It all started back in the mid-60s when a popular
Detroit, MI disc jockey by the name of Terry Knight
was checking out a local band called The Jazz Masters.
Terry enjoyed the band so much that he asked if he
could join them. The band agreed and, playing on
Terry's large radio show following, they renamed
themselves Terry Knight and the Pack with Terry acting
as front man and lead vocalist. The drummer in the
band was Don Brewer.
The Pack was playing around Detroit at a time that
the "motor city" was fairly well known for its ability
to produce musical talent. Several name musical acts
came out of the Detroit music scene at that time.
Terry Knight and the Pack eventually developed a large
local following and started doing some recording that
also found significant local success. The Vietnam
war was escalating at the same time and the Pack's
guitar player (Kurt Johnson) was drafted. Mark Farner
was then "drafted" to join the band on lead guitar.
The Pack lasted for several years in and around
Detroit. And, even though their large local following
had them in the recording studio several times, they
couldn't quite make it into the Top-40 national music
scene. Toward the end of the band's career, Craig
Frost replaced the Pack's keyboard player but, in 1968,
the band fell on hard times and broke up.
Mark and Don stayed together for a while to do some
recording but found themselves wanting to do something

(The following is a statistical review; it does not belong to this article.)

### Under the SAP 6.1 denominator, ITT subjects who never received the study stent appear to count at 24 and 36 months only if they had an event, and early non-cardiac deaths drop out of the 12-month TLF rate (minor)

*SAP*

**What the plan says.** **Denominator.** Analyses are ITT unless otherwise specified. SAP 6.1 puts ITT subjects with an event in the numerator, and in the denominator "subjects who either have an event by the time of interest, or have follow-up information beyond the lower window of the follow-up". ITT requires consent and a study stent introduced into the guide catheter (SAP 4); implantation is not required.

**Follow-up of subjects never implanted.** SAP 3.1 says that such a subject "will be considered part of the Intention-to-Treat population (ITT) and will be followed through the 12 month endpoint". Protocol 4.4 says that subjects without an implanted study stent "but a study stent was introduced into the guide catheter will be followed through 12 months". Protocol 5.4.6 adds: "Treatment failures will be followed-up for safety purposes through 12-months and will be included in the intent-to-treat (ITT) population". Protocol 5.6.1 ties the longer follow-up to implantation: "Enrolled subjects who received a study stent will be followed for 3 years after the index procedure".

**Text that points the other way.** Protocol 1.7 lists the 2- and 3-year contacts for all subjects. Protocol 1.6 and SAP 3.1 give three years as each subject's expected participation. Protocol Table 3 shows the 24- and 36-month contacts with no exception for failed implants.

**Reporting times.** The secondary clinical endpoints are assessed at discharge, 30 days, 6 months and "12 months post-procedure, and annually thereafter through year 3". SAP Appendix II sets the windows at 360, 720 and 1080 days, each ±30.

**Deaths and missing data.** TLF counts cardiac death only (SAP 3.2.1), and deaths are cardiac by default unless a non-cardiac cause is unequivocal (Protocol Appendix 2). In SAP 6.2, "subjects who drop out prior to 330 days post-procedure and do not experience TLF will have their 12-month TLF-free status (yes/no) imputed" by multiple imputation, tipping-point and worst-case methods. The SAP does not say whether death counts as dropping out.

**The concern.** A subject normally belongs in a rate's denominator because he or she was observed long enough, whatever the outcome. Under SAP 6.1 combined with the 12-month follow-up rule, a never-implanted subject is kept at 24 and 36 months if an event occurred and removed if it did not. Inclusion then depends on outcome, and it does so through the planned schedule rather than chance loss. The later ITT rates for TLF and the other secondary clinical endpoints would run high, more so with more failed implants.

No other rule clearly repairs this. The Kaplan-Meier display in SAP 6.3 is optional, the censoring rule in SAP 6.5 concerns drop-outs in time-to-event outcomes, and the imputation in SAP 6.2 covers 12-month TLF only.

a little different. They moved back to their home town
of Flint, MI -- a smaller industrial town with several
large factories just up the road from Detroit -- and
recruited Mel Schacher (formerly with the group ? and
the Mysterians) to play bass. It was here, in Flint,
MI, that the trio started putting together a different
sound -- a powerful, bluesy sort of music that had a
strong and funky beat. In looking for a name that fit
their new style of music, Mark, Don, and Mel had to
look no further than their home state for a state-wide
landmark called The Grand Trunk Railroad. Since their
music had a funky quality to it, the Trunk was changed
to Funk and a legend was born ...
Grand Funk Railroad.
Terry Knight signed on as the band's manager and took
out a $500 loan to get the band into the studio for a
demo tape. Then, Grand Funk hit the festival circuit
starting with their incredibly powerful performance at
the 1969 Atlanta Pop Festival. The demo, combined with
the growing demand from their new and vocal fans,
landed the band a contract with Capitol Records before
the end of 1969. The demand for Grand Funk's music
was so great that Capitol had to rush the release of
their first album.
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